Saturday, February 11, 2006

Spotlighting: House by Frank Peretti & Ted Dekker

Kill or be killed.

It was hardly the advice Jack and Stephanie Singleton were looking for to save their marriage. A road trip to a counselling session in Montgomery, Alabama goes drastically wrong and finds them lost in the backwoods. As night sets in, the “Wayside Inn” seems a godsend to the weary couple.

The Singletons’ enter the genteel Inn, hoping to find help for their desperate situation. Instead they meet Randy Messarue and Lesley Taylor, who are also road trip causalities.

With no host in sight, the couples follow the instruction note attached to the front door and sign themselves in. As the foursome contemplate the dining table lavishly set for four, the lights flicker and die, leaving the guests in the dark. When the lights mysteriously come back on, the Inn’s hosts also appear; Betty, Stewart, and Pete.

It soon becomes apparent that this is no ordinary Inn.

Welcome to White’s house.

Barsidious White has three simple rules for his house:

1) God came to my house and I killed him.

2) I will kill anyone who comes to my house as I killed God.

3) Give me one dead body and I might let rule two slide.

Jack, Stephanie, Randy, and Lesley are soon caught up in a cruel game in a house that seems to know their every move.

Constructive Comments

This is not your average haunted house story. When you combine the minds of two of the masters in the supernatural thriller genre, you expect something beyond typical. Frank Peretti and Ted Dekker deliver an edge-of-your-seat plot encapsulating a theme that will leave you reflecting on its ramifications for a long time after.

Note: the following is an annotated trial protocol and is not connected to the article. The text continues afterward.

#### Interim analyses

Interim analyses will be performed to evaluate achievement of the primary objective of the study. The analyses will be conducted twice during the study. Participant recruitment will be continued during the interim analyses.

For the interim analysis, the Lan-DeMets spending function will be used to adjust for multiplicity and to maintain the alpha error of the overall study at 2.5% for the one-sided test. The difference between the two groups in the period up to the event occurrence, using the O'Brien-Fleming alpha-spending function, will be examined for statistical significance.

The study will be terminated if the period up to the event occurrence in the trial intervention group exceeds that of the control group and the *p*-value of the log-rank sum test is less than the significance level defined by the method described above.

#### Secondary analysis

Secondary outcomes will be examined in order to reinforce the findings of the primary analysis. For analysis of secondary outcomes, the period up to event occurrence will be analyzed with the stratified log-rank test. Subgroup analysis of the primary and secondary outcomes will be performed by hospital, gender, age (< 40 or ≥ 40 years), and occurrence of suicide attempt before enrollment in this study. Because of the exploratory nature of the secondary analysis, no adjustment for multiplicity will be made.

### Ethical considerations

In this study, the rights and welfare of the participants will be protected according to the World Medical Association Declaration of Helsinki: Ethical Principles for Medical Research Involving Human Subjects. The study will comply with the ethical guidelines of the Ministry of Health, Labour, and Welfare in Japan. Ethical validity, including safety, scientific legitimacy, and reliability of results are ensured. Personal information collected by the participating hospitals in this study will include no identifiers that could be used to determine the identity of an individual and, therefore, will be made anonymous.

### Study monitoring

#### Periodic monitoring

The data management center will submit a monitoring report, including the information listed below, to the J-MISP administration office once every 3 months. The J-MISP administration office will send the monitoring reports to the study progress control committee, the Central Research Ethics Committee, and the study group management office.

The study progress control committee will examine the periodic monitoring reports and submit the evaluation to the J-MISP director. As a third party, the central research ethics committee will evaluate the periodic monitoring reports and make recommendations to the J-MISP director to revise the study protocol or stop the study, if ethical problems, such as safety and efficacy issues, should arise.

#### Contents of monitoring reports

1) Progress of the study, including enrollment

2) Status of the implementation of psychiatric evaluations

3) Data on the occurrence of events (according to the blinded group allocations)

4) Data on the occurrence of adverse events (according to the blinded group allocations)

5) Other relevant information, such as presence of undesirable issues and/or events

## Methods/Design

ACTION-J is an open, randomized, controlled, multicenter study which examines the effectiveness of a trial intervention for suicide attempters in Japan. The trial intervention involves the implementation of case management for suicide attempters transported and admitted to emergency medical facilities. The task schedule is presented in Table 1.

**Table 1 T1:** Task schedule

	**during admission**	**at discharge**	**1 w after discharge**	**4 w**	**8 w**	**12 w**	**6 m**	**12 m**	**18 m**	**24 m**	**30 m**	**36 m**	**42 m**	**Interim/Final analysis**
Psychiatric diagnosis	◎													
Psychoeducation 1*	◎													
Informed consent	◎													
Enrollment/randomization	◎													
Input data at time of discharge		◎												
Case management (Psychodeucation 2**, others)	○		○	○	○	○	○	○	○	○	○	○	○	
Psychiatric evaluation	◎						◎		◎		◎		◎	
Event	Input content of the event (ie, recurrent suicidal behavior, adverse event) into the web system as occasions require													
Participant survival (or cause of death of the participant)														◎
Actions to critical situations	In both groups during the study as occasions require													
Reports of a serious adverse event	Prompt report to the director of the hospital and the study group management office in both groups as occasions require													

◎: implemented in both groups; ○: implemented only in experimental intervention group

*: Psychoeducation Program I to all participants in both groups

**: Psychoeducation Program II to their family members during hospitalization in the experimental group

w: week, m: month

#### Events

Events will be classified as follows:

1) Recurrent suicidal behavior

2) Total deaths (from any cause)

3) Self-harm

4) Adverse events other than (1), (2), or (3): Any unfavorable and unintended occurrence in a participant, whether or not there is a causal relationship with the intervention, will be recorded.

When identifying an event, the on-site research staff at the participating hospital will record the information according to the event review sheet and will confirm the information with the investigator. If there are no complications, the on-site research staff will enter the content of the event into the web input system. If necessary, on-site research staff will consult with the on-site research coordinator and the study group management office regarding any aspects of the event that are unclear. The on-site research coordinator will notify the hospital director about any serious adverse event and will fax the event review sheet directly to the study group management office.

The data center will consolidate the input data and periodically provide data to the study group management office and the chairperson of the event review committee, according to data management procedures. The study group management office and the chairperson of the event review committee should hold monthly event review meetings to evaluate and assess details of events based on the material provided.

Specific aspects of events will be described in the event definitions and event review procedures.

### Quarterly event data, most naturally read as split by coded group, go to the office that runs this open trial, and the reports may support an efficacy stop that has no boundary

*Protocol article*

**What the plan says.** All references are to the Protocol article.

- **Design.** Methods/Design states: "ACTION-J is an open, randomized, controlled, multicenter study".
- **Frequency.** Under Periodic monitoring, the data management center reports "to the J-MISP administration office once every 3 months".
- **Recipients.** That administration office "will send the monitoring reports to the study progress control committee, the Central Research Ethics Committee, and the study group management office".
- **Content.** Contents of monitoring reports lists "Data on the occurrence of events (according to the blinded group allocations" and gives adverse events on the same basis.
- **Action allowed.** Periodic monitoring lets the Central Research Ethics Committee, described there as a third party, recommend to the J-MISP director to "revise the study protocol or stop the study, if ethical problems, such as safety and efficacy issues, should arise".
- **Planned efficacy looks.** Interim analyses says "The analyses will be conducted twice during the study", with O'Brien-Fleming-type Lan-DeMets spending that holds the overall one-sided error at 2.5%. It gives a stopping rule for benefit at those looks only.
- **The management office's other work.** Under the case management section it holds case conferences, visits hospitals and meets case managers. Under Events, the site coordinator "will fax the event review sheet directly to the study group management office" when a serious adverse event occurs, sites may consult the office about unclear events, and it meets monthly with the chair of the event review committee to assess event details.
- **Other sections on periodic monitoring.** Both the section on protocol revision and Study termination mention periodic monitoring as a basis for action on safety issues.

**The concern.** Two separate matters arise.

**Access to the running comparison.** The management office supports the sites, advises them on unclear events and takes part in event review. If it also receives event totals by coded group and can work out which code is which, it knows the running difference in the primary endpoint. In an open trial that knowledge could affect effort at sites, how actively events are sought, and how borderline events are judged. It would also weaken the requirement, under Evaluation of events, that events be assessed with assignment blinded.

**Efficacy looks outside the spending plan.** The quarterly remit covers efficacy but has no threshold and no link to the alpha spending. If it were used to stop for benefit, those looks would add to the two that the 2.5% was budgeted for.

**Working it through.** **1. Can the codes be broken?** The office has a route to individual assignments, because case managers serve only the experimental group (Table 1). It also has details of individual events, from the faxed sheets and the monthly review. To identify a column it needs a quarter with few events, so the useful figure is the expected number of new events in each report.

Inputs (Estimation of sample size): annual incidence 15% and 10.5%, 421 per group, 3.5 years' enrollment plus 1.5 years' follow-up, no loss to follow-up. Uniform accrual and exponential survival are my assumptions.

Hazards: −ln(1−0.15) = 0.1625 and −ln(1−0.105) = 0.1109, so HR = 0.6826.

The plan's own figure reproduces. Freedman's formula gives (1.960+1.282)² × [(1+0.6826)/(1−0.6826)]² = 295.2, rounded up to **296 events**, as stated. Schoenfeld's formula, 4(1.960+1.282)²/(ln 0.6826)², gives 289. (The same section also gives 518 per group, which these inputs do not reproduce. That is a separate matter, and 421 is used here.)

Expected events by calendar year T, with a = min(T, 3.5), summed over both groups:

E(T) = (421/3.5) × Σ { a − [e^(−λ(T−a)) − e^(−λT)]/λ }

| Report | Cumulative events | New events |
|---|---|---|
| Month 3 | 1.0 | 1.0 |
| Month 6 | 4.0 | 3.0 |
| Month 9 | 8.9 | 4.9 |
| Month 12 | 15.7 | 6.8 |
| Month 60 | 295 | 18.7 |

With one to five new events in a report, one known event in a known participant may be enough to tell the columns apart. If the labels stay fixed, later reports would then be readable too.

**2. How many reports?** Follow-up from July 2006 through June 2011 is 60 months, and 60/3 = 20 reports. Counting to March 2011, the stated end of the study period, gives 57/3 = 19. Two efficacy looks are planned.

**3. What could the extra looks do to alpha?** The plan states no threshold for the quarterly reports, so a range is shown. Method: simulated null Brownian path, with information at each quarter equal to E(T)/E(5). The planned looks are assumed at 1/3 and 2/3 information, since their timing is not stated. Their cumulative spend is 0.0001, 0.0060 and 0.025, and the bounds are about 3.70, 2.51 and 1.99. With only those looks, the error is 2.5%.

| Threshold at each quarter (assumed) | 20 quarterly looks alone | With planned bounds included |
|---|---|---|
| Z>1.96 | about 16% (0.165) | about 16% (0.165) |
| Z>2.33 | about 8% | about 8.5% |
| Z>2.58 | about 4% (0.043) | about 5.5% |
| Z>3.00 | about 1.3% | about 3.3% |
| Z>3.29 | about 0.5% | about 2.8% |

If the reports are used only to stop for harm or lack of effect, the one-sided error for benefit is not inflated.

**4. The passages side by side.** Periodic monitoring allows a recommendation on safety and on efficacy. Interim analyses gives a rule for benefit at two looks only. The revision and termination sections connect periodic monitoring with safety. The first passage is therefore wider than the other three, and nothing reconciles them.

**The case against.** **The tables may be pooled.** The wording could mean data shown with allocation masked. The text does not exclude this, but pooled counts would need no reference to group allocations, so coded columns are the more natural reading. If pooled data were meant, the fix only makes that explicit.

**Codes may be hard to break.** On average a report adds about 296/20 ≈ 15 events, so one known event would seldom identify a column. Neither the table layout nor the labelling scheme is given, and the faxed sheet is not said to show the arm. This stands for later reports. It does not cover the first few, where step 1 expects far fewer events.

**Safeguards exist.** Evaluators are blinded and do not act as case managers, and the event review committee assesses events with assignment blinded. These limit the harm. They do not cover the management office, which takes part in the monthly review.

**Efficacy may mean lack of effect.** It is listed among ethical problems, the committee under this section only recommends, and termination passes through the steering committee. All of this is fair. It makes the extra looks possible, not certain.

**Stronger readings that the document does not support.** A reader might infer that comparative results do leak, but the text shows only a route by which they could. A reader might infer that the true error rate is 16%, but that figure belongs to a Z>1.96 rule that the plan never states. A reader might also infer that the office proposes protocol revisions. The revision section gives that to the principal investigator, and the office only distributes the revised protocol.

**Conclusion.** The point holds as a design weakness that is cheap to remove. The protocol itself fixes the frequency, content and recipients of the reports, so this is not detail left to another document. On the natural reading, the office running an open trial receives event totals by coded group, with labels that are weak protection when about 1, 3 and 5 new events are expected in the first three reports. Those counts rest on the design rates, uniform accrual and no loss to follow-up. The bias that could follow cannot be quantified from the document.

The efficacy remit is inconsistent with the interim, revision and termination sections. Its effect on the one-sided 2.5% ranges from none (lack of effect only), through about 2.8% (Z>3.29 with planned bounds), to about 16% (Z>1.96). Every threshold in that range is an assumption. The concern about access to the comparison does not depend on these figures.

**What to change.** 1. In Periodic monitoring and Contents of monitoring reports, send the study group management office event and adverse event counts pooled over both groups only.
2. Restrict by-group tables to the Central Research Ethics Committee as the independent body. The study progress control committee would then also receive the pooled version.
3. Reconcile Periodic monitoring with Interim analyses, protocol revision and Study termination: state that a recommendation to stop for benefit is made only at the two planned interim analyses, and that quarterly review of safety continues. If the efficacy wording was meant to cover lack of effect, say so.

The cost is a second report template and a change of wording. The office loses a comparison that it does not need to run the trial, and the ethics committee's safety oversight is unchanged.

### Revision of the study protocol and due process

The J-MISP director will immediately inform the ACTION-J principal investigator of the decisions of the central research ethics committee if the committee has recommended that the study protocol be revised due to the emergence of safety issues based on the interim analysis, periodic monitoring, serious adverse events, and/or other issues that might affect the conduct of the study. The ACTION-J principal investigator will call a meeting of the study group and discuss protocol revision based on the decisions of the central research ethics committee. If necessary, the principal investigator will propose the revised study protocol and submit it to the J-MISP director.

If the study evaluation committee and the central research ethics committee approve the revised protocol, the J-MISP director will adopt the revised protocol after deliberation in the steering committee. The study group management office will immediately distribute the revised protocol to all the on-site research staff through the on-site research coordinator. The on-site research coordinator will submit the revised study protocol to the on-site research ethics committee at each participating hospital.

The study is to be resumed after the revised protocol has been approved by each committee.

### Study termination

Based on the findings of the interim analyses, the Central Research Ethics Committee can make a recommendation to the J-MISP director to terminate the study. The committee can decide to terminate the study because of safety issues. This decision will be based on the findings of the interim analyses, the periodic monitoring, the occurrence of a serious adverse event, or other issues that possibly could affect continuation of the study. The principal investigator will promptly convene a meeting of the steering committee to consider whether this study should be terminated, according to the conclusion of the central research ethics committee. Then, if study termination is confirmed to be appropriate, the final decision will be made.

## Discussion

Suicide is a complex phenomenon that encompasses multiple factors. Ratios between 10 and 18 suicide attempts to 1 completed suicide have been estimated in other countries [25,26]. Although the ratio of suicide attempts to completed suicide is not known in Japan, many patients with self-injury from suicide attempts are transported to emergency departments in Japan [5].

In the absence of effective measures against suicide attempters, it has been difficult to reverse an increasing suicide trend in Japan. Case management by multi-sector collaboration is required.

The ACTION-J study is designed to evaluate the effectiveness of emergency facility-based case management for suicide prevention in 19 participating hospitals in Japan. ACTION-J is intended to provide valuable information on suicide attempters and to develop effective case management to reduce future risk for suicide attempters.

Peretti and Dekker refuse to whitewash the true nature of evil or their villains. In HOUSE, Barsidious White is the embodiment of evil. As far as White is concerned, the guilty must die, and everyone is guilty. In White’s house, evil is pitched against evil.

HOUSE sets out to epitomise the human heart. Nothing we do can clean our hearts of the evil that resides within. So if the wages of sin is death, and we have all sinned, then why should we be allowed to live? This is the question Peretti and Dekker tackle in this enthralling novel that touches the very heart of its readers.

As a reader more familiar with Dekker’s past work than Peretti’s, I can assure you that you will not be disappointed with this collaboration. The writing is flawless. The seamless continuity of this novel is testament to the two creative minds behind it and their commitment to a quality story.

Dekker fans will not be disappointed. HOUSE is tied into his current Project Showdown series by expanding on one of the characters from SHOWDOWN. Readers concerned about the violence depicted in SHOWDOWN shouldn’t have a problem with HOUSE. The violence is still there, it’s no less evil, but I found it more toned down.

Peretti and Dekker invite you to enter HOUSE, where losing your life could be the only way to win.

Romans 6:23 "For the wages of sin is death, but the gift of God is eternal life in Christ Jesus our Lord."

A mini interview with Ted Dekker

Amalgamating two enormously creative minds to write one novel couldn’t be easy. How did you and Mr. Peretti deal with differences in vision while writing HOUSE?

Ultimately we divided the novel into two parts and each wrote one of those parts. Up to a certain point the writing is all his and after that point it's all mine. We advised each other, naturally, but did not step on the other's toes. What we have is a chocolate/vanilla story. Part is chocolate and part is vanilla, not necessary a blend of flavors but two flavors the compliment each other.